Dad got home late last night. Walking into the kitchen I noticed his suitcase by the door, meaning he must have come in after I’d gone to bed. My blah mood instantly evaporates knowing he’s back. The apartment already feels more sparkly with his return. I probably won’t see him until dinner, if then, since he and mom don’t surface for awhile if they’ve been apart for a few days. I guess I should be glad my parents have a good relationship, although today I wish I had a best friend’s house I could hang out at. I feel like I am intruding on their space. Thinking about finding an excuse not to go home right away after school I remember I have snails to look forward to.
Today is “A” day. I like them better than “B” days. Our school is on the block system which means my eight classes are split between two days. One set of four is on one day and the other set on the other day. My middle school worked on the traditional system with the same classes everyday. Classes there lasted about an hour. Sometimes I got tired of seeing the same faces everyday. I have to admit everyday classes made it easier to be organized though. I knew with certainty I had math second period every day. I did not put off homework knowing the due date loomed the very next day.
Block schedule confused me horribly at first. I have two classes then lunch on “A” days and then two afternoon classes. On “B” days I have three classes then lunch and one more class afterwards. My stomach doesn’t understand the different schedules and my whole body felt drained after the first week of school, like I was in training or something.
Figuring out homework wasn’t easy either. At my other school the teacher would assign homework and we would do it that night and turn it in the next day. With block, you are given homework on Monday, but won’t t be turning it in until Wednesday, so it is easy to think you don’t have to do it right away. The problem is that the next day is a whole new set of classes with more homework demands and demands can be ignored because it’s easy to say “Hey, this isn’t due until Thursday,” then you will remember Monday’s homework needs to be done.
It’s like that Greek story where the guy is always rolling the stone up the hill only to reach the top and have it roll down and he has to roll it back up again. It’s really a mess when there is no school for a couple of days. Like this week. There will be no school on Thursday and Friday because it’s parent teacher conferences and they give teachers the day off on Friday. The calendar claims Friday is a professional work day. I don’t see any teacher cars in the parking lot on Friday. So, are all the teachers at home tele-commuting on that day?
My parents attend parent teacher conferences only rarely. Around fourth grade they stopped going to them. It’s not because they are disinterested in what’s going on at school. I think some of it has to do with them not always being together at the same time and Mom doesn’t like to go if Dad isn’t there because she doesn’t want to have to relay the information to him thinking she might get it wrong and create a situation that could of have been avoided if he only rearranged his schedule to be part of his daughter’s life. This is a fair paraphrase of a conversation I once overheard between them. Dad doesn’t go because he asked me once, “Do I need to go?“ And I answered, “I don’t see the point of them.“ That was good enough for him. So, they stopped going.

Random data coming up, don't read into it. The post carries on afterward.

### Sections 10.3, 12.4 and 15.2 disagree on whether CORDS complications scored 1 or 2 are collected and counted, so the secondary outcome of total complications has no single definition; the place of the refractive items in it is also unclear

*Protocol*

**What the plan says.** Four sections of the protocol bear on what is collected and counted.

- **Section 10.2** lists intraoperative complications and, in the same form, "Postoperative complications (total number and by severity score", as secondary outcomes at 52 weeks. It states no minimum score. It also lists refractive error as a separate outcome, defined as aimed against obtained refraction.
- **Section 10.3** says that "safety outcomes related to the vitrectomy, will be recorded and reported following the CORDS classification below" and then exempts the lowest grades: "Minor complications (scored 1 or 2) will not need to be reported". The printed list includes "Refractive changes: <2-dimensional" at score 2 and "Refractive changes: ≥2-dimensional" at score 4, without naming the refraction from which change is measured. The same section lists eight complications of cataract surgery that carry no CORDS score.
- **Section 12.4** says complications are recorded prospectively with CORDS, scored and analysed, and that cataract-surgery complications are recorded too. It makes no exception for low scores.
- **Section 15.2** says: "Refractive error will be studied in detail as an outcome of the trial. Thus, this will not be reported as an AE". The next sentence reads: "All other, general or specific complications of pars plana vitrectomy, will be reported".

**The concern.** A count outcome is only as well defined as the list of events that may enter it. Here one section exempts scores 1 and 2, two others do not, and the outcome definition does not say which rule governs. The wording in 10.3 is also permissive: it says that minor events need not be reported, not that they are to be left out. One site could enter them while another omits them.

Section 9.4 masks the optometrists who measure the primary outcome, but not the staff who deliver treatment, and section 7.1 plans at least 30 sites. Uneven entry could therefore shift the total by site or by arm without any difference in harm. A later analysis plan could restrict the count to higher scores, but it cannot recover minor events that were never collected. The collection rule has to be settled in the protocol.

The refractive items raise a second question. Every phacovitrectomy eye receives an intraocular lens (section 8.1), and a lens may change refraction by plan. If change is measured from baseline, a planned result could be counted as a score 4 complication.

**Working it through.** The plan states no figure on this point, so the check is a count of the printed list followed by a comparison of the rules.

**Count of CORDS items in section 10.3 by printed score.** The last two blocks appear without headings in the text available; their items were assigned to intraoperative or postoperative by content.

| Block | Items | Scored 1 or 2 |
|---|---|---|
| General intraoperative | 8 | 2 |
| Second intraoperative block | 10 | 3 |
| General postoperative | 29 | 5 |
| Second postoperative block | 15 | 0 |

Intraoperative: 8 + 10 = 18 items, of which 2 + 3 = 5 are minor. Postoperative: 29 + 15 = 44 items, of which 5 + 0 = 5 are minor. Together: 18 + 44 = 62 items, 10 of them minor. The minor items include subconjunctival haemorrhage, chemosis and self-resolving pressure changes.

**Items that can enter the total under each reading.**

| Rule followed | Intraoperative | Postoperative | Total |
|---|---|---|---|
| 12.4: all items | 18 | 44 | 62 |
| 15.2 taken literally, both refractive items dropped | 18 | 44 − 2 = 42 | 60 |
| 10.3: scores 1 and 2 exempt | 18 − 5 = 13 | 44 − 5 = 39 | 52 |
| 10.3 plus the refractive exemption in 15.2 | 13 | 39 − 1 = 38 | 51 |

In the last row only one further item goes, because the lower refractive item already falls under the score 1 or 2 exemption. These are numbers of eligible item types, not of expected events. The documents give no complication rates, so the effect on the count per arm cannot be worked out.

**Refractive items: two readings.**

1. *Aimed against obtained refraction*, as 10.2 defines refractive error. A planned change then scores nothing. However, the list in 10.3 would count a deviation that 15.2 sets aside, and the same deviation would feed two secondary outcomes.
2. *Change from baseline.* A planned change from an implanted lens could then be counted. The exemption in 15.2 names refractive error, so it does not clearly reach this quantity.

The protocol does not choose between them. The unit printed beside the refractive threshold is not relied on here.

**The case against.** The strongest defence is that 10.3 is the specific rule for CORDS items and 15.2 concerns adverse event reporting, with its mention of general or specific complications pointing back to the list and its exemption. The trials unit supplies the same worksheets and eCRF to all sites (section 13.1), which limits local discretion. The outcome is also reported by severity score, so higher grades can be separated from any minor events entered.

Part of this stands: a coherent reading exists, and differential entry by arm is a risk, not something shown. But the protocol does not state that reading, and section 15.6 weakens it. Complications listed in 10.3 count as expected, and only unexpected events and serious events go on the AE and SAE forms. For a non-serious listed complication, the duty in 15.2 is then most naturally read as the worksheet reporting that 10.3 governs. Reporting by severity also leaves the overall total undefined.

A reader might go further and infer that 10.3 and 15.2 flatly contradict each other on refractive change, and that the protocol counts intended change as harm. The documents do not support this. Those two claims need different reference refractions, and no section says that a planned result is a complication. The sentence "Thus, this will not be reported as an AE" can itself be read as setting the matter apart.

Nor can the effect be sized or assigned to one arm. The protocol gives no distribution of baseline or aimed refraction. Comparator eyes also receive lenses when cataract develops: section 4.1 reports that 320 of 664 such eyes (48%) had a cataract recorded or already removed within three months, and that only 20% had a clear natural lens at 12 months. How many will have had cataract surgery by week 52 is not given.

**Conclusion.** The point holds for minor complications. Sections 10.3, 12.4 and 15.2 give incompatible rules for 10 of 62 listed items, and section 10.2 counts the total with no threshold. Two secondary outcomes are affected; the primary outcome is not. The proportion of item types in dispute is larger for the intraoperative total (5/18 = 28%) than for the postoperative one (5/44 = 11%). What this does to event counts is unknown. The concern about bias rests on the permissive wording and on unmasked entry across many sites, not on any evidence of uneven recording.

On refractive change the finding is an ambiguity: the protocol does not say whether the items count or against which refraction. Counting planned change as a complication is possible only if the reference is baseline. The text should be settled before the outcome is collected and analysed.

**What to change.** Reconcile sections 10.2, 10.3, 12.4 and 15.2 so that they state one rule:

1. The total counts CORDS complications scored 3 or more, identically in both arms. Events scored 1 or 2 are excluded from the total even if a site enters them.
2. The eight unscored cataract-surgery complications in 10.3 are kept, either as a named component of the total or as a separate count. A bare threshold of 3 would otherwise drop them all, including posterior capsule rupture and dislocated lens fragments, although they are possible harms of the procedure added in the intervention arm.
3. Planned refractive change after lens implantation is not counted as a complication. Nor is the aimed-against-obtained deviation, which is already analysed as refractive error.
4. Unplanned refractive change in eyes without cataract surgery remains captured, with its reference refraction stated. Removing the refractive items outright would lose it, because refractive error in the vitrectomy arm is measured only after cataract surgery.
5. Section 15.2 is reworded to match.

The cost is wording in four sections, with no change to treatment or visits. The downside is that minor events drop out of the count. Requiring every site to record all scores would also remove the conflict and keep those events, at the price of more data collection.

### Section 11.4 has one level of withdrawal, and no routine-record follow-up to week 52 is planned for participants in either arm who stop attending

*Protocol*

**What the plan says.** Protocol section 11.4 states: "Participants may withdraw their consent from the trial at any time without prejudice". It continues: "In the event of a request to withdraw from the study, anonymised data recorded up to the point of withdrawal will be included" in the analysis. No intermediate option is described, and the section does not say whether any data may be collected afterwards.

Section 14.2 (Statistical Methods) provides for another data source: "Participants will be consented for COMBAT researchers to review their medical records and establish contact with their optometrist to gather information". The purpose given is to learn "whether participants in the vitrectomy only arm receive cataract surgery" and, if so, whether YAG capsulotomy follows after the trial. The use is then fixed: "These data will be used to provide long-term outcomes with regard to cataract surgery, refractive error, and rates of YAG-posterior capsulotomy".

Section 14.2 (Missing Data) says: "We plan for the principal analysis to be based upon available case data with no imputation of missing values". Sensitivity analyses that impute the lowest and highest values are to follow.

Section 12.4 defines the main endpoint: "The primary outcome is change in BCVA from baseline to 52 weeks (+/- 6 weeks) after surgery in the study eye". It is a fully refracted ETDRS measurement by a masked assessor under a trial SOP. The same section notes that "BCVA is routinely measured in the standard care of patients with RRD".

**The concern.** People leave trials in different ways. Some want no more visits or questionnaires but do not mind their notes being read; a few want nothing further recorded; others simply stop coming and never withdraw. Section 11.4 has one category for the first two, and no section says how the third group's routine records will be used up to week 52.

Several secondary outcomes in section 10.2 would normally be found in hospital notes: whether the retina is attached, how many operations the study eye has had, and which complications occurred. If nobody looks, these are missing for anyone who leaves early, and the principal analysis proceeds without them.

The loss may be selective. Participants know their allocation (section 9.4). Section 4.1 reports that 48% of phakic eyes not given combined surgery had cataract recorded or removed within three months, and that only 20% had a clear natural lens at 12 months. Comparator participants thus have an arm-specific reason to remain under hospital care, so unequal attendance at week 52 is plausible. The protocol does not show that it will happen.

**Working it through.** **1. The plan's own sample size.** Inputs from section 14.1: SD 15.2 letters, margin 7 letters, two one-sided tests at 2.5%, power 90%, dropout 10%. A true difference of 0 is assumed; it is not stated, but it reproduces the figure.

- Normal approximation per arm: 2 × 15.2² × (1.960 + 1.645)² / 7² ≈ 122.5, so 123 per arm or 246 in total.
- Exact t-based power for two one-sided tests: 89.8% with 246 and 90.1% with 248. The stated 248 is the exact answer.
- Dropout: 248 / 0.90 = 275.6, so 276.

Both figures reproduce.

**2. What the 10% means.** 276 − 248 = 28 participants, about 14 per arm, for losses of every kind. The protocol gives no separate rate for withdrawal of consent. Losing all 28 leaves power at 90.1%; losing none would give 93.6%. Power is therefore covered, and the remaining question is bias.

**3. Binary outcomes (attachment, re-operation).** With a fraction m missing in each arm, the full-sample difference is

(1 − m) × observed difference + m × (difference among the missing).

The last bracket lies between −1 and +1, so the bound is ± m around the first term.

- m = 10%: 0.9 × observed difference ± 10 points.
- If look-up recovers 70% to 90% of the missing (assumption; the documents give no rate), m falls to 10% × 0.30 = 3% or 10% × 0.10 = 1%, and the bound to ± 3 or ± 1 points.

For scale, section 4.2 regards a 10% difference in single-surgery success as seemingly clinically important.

Part of me was relieved when they stopped attending PTCs, partially because when I was younger I would have to go with them since they didn’t ever hire babysitters. I will momentarily digress about babysitters, or the lack of ever really having had one. One reason I never had babysitters is because Mom doesn’t usually have a large network of nearby friends to ask of favors. Her friends tend to be the “there not here” kind. She has what I call her address book friends, meaning they are scattered all over the place. From the little I know of babysitters I don’t think I missed much. This year my parents broke their precedence and decided to attend my PTC. They wanted me along to show them my school and for some reason thought I HAD to be there. Who invented parent teacher conferences, anyway? The decision-making process certainly didn’t involve the child.
I loathe PTCs. It’s awful to have three adults talk as if I am not there. I sit in plain view, right at the table, listening to statements from the teacher like: “She’s one of my quiet ones. I wish she would participate more.” Or then there is: “She turns most of her assignments in on time, but she doesn‘t say much in class.” Hello, I’m right here. Talk to me. Maybe I don’t want to participate. Maybe I don’t want to get into the verbal show off show downs. These consist of the predictable five kids who ALWAYS have something to say. That doesn’t mean what they say is worthwhile. I don’t feel like being lumped into that group of word-wasters. Why not a nod in my favor if I don’t create problems in class or that I do turn in my work on time? Why the stress on not being an active participant?
After hearing how I don’t talk or participate much my parents feel obligated to respond. My mom will usually say with a tsk and a shake of her head: “She’s always kept to herself.” Dad adds in something ridiculously cheesy like: “We check in on her now and then to make sure she hasn’t run away and joined the circus.” My dad will laugh at his joke. He might rate a polite chuckle from the teacher. No one notices my eye roll or inward yelp of embarrassment. Mom will finish the PTC with: “We think she could do more too. We think she is a very bright little girl.” That was the last PTC–somewhere around third grade.
This was before I was found hugging the side of the school building trying to disappear at recess so I wouldn’t be teased by those Cro-Magnon boys and Scarecrow girls. “Wormie, Wormie. Crawl out of any good books lately?” they would tease. I read to escape the fact I didn’t make friends easily. Also, I simply liked to read. That seemed to offend most of my classmates. I wasn’t good at sports. I will not retell my horrible experiences of PE sessions of kickball or Red Rover.
Why tease someone about reading? Why not be admired for liking books? I guess when the Olympics gives out a gold medal for books read or when people revere authors like they do actors or athletes there will be a change in society attitude. For the year I was at that elementary school I was “Wormie.” I still like to read, despite the recess posse who tried to ruin my life, I didn’t develop an aversion to books. I did become more quiet though. I think “retreated into the security of her own domain” would be how psychobabblists might phrase that phase.